Energy in Future 
 
Dr.-Ing. Dieter Bokelmann - Facts Climate Change & Renewable Energy - Fakten Klimawandel & Erneuerbare Energien - Energie in der Zukunft - Energy Consulting

Summary 

The aim of the studies was to determine to what extent a 100% replacement of fossil fuels by solar and wind energy is technically possible and can be justified in terms of cost and landscape use, taking into account the advancing climate change.

The production and consumption of the world's primary energy is explained. The basis for this is an energy flow image of the USA 2018 (Sankey diagram).

The main sources of renewable energy are photovoltaics and wind power. These can be used as direct current or as electricity-generated fuel. For the 4 resulting variants solar direct electricity, solar fuel, wind direct power, wind fuel, the production costs/ kWh were calculated as well as additional costs and grid distribution costs before tax.

For the assumed special case 100% generation by each of the 4 possible variants, wind direct current and wind fuel are cheaper than the variants solar. The landscape consumption of wind power is significantly larger than photovoltaics, the investment amounts slightly lower. Therefore, the special case 100% solar direct power would be the best alternative. However, since only a mix is technically feasible, the order in which solar direct power, wind direct power, solar fuel and then wind fuel should be taken into account.

The scenario World is technically and cost-wise with a landscape consumption of 2.19 % realizable, the 100% variant Germany self-generating scenario is not realizable because of the high landscape consumption of 12.33%. This is due to the ratio of energy consumption to land area compared to the world average. In the case of Germany 100% electricity generation by renewables, 2.39% of landscape is consumed, which would still be feasible. Even the addition of the replacement of fuels for transport leads with 3.99% landscape consumption rather to the necessity of importing energy, which would be possible technically and in terms of costs.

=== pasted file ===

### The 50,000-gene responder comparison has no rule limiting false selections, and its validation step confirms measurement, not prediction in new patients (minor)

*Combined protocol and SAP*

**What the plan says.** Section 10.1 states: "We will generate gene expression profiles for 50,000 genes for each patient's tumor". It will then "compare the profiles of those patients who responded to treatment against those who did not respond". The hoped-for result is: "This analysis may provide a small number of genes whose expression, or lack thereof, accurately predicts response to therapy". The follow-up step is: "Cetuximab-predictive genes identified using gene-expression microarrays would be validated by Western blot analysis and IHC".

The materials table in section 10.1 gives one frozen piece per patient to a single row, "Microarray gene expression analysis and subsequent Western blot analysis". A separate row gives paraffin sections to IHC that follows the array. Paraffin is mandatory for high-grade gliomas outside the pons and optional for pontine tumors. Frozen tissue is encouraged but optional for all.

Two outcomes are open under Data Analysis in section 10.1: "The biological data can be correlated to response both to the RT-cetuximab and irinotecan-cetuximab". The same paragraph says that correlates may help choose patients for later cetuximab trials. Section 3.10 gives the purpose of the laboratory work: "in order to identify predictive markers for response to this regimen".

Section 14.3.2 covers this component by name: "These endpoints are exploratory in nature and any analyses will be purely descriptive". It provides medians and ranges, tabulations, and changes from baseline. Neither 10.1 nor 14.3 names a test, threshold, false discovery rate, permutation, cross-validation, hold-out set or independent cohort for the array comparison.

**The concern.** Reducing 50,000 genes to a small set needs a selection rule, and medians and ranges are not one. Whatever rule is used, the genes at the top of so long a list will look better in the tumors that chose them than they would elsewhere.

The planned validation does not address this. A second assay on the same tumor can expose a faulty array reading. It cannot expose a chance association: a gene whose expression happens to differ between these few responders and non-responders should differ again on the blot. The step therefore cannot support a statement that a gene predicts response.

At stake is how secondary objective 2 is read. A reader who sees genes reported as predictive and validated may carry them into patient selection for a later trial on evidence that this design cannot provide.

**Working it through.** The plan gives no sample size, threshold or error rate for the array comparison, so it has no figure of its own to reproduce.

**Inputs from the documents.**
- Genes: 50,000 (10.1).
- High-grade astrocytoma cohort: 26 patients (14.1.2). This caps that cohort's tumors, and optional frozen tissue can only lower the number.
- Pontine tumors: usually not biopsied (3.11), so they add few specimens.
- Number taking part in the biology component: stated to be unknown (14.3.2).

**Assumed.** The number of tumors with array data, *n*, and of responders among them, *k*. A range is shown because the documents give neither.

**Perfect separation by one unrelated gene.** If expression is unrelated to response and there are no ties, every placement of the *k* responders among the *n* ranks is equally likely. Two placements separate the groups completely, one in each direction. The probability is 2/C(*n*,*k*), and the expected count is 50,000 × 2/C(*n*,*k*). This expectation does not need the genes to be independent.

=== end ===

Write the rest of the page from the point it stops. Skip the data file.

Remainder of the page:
If one considers the current activity World and Germany in the conversion of primary energy production by renewable energies, the goal world will only be reached in 323 years. For Germany, this is 292 years in case 100% (not feasible due to landscape consumption), 71 years for replacement only electricity generation and 122 years for the replacement sum electricity generation plus fuels transport.

Climate change can only be contained if all efforts are made together across the world to force the growth of solar power and wind power in such a way that in a time of 20 years the calculated values of the world will be reached. Until then, the electricity supply should be supplied by robust gas-fired power plants (combined-cycle power plants), combined with district heating (and thus an overall efficiency above 90%). These power plants must be designed in such a way that they can later be operated with suitable green fuels. At the same time, the existing nuclear power stations should not be decommissioned prematurely and should be used as a buffer for the transitional period.

The costs can be financed, but a reasonably increased price for fuel must be accepted. In terms of the world situation, this challenge would offer the following advantages. Firstly, the generation of energy via solar and wind power in developing countries and poorer countries with relatively low population density and large unused land areas, and the creation of jobs for the construction and maintenance of the necessary equipment. Secondly, technical development and production of high-quality plant components in the highly developed countries with relatively high population density, also creating new replacement jobs for the decommissioning of oil and coal production.

The content of the listed websites on this website is not my own work. I have checked and verified the calculations to the best of my knowledge through multiple checks, but I cannot completely rule out errors and am grateful for any meaningful hint or contribution. My own assumptions may differ somewhat from current developments, but this has relatively little impact on the overall result. Whether we reach the target in 150, 200 or 250 years is, in any case, too late. The whole thing is a challenge for humanity.